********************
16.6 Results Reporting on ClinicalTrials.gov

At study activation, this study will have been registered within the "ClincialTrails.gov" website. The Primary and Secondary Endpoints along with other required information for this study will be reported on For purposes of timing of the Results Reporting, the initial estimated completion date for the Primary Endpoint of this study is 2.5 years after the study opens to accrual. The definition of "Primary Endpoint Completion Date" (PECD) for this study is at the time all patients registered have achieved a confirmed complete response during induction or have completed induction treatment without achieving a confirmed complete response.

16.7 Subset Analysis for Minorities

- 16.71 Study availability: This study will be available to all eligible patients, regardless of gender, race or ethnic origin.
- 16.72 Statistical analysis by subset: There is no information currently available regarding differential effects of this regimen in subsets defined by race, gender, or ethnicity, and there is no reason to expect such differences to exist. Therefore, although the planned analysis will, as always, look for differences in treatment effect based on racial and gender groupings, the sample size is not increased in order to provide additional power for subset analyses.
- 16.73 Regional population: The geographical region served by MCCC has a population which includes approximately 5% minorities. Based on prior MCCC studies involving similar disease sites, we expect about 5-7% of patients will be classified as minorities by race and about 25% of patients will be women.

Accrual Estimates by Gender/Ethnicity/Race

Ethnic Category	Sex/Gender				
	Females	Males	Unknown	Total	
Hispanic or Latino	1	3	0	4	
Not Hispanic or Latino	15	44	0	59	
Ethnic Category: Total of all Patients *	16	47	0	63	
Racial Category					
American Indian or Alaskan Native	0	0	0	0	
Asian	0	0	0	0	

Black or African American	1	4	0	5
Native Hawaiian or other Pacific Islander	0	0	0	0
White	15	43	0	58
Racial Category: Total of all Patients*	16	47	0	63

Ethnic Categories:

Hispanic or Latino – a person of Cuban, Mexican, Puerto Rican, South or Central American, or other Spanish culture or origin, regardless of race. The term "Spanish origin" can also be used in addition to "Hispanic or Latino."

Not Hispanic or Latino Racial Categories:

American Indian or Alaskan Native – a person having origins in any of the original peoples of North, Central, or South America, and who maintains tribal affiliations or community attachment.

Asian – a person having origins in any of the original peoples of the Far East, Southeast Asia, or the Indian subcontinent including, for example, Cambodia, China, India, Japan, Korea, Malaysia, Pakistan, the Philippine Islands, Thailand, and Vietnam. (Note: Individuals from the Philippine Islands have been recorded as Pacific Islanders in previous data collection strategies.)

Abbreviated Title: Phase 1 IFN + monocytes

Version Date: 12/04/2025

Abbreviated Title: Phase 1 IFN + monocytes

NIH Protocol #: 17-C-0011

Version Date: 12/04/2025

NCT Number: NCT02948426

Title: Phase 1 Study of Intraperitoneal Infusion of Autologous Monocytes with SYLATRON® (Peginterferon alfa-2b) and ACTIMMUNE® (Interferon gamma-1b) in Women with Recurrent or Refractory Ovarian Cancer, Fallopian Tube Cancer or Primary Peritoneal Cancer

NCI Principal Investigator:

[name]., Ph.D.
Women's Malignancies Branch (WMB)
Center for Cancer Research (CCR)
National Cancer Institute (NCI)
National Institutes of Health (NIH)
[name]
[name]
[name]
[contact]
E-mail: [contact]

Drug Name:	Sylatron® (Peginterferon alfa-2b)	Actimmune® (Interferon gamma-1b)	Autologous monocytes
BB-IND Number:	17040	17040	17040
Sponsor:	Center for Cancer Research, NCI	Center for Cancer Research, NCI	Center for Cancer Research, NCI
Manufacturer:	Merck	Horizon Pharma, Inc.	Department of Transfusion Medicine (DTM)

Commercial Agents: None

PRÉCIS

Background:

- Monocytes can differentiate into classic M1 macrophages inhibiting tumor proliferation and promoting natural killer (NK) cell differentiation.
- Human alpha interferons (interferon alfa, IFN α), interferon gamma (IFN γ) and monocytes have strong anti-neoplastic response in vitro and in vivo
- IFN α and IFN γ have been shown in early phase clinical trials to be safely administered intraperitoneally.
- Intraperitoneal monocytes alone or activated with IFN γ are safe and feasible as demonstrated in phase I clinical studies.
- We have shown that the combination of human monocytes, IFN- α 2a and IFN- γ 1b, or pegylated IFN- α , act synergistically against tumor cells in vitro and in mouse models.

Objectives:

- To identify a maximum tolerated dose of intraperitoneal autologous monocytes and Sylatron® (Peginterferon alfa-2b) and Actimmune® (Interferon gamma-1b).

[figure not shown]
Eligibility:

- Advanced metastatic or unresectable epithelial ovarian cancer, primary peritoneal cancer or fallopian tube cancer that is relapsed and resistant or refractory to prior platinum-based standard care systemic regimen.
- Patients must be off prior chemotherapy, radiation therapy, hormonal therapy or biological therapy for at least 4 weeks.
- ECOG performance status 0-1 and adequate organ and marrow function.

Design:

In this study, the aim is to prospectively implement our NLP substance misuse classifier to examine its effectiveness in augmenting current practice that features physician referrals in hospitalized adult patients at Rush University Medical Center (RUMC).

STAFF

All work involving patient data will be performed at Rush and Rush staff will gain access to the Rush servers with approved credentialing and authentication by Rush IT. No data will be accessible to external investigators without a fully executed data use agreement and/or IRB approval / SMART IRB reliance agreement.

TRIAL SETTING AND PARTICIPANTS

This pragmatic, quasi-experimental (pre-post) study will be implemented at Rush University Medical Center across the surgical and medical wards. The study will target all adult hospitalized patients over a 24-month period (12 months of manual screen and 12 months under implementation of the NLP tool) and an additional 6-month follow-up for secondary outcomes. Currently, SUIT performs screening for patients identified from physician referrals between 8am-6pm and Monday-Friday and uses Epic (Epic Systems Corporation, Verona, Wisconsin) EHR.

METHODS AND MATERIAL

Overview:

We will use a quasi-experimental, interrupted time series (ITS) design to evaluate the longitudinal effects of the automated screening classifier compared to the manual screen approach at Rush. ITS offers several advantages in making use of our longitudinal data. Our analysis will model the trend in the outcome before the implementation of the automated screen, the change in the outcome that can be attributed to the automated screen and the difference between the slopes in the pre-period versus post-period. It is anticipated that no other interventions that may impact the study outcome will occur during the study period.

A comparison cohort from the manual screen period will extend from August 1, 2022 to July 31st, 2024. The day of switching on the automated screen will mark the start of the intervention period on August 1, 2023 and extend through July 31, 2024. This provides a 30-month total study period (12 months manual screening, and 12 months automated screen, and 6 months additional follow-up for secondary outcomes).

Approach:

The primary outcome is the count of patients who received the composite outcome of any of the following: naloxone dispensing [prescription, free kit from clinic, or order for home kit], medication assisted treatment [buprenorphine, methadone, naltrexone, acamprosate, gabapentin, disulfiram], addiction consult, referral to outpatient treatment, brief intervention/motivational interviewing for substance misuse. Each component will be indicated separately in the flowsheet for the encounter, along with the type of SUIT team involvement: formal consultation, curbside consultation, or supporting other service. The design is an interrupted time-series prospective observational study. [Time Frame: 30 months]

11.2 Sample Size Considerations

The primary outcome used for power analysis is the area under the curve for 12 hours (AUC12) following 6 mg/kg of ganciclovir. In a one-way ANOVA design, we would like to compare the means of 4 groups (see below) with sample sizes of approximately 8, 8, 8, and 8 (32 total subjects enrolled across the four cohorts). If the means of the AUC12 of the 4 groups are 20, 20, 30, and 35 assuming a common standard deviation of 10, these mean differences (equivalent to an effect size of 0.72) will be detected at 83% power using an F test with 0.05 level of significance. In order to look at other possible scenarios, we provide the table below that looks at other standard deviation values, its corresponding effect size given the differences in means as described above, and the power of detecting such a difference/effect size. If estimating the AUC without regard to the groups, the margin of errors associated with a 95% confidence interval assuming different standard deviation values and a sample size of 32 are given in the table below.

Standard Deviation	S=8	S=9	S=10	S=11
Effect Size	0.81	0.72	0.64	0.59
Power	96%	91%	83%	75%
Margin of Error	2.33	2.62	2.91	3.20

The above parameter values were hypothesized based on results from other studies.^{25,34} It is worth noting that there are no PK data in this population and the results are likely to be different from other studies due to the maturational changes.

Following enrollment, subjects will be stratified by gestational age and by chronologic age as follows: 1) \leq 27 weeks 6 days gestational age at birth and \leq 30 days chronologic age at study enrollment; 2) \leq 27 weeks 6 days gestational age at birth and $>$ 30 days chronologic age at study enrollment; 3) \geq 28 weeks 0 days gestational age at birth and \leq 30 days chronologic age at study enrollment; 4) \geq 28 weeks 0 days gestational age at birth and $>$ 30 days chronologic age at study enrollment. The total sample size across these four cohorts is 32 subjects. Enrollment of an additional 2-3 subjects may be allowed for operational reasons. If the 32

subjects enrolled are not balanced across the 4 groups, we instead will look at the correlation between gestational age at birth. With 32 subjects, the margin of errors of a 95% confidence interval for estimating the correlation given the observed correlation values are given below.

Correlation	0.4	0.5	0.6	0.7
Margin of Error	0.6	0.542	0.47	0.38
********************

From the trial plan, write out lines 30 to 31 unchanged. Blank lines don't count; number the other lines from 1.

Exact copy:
NCT Number: NCT02948426

Title: Phase 1 Study of Intraperitoneal Infusion of Autologous Monocytes with SYLATRON® (Peginterferon alfa-2b) and ACTIMMUNE® (Interferon gamma-1b) in Women with Recurrent or Refractory Ovarian Cancer, Fallopian Tube Cancer or Primary Peritoneal Cancer